Connecticut has always had its own state flag and bird, but now it has a state report card — and a good one, too.

Connecticut was ranked America’s the third “smartest” state in the fifth annual Smartest State Award, published on Monday by Morgan Quitno Press, a Kansas-based private research and publishing company. Vermont and Massachusetts took first and second place, respectively, and Arizona was placed last. Connecticut moved down from second place last year and from first place in 2002-2003.

The company based its rankings on 21 criteria for primary and secondary education, including expenditures on instruction, pupil-teacher ratios, high school graduation and dropout rates and student reading, writing and math proficiency, Morgan Quitno President Scott Morgan said.

“[The award] is really a review of the K-12 education system, rather than of the state’s ‘intelligence,’” Morgan said. “It tries to get at who is delivering education in the best and most efficient way.”

Each of the various education factors, designated either as “positive” or “negative,” was weighted equally in calculating the state’s overall “smart rating,” which was then translated into a rank based on national averages.

In August, the State Department of Education released test scores that showed New Haven students between the ages of eight and 15 consistently perform below state averages. Some New Haven aldermen said these discrepancies lead them to view the Morgan Quitno rankings with suspicion.

Board of Alderman President Carl Goldfield said the rankings belie current problems in the city’s public education system, which he said have socio-economic roots.

“We have a large number of children who come from very economically deprived backgrounds,” he said. “We have a real mountain to climb to bring these children up to speed.”

Like Goldfield, Ward 2 Alderwoman Joyce Chen ’01 said the methodology of the rankings does not take into account the economic disparities in Connecticut. She said that while Connecticut is arguably one of the “richest” states in the country, there are high concentrations of poverty in major cities. The fact that Connecticut is high in the rankings, Chen said, is probably because the education statistics from more affluent areas of the state offset the statistics from less affluent urban areas.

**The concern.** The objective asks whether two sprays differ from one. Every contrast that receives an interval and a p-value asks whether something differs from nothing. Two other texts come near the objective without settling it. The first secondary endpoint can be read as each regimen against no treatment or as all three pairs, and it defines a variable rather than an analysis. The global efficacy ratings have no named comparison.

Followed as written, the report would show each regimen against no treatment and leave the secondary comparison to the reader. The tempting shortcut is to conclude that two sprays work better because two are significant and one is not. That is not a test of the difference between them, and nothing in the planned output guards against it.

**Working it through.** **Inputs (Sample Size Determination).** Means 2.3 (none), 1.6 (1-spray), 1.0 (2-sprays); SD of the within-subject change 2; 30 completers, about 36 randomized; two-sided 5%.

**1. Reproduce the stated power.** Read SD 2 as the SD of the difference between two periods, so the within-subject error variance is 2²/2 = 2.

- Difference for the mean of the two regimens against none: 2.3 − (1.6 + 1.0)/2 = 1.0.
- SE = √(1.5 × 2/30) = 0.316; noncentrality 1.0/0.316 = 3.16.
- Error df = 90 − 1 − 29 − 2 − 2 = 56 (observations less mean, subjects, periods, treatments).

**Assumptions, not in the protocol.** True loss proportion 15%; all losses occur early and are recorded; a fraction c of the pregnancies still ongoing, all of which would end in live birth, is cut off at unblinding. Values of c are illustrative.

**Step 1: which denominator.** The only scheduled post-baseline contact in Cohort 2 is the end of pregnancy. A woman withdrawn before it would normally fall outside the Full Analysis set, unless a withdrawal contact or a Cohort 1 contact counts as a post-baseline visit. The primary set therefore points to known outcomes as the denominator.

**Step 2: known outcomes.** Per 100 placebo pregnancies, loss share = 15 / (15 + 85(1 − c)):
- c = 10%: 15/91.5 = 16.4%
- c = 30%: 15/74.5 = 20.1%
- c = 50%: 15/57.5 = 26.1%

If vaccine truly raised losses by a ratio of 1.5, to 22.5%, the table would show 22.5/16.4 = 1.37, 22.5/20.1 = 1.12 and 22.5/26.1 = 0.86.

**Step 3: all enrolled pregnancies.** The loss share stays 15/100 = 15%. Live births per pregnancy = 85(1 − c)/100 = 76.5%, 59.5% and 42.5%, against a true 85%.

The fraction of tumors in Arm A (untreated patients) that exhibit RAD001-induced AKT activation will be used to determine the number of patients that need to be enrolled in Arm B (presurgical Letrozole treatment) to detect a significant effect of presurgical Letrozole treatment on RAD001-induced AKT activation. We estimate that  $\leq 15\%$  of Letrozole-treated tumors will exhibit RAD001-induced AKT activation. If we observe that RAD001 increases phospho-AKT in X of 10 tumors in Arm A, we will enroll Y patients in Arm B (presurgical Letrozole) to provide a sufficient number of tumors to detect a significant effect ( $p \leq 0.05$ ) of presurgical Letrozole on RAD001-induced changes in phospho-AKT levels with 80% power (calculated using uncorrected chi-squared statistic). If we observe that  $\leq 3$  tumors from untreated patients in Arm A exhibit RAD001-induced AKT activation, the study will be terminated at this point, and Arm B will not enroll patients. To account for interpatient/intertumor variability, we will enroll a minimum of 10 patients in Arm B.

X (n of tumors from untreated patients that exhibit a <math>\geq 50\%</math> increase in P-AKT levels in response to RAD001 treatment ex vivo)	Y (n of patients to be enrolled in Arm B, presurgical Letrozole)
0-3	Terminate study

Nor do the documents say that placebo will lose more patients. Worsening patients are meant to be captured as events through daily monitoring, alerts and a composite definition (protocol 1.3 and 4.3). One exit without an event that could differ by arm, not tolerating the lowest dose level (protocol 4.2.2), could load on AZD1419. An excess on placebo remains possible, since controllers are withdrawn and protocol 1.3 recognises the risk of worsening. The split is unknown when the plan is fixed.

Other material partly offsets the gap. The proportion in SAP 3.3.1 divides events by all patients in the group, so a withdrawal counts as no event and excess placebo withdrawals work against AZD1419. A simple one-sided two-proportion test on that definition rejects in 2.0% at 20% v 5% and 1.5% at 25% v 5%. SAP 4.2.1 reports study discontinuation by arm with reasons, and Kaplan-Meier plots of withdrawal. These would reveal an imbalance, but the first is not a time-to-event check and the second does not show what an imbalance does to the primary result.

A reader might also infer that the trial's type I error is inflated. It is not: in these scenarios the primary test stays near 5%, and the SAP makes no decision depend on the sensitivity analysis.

“The school systems in [urban areas] are short of funding and struggling to meet the state’s [educational] policy standards,” she said.

But New Haven officials and educators said steps are being taken to put New Haven’s education system on par with rest of the state. School systems such as the Achievement First schools in New Haven are making progress, Goldfield said, though a large deficiency remains.

Achievement First is a nonprofit charter school system aimed at bringing a higher standard of education to underprivileged urban students. New Haven children are selected for the schools from a lottery conducted by the New Haven Public Schools Magnet Office.

“We’re all working very hard to improve, [and] parents are becoming more aware,” said Sequella Coleman, the principal of John S. Martinez School. “One of the biggest issues is to make parents aware of what the kids need and to understand what literacy really is. That’s a big issue across the country, but especially in urban districts.”

The Smartest State Award is one of six state rankings that Morgan Quitno publishes annually. Connecticut has placed in the top three for the five years that the ranking has been released.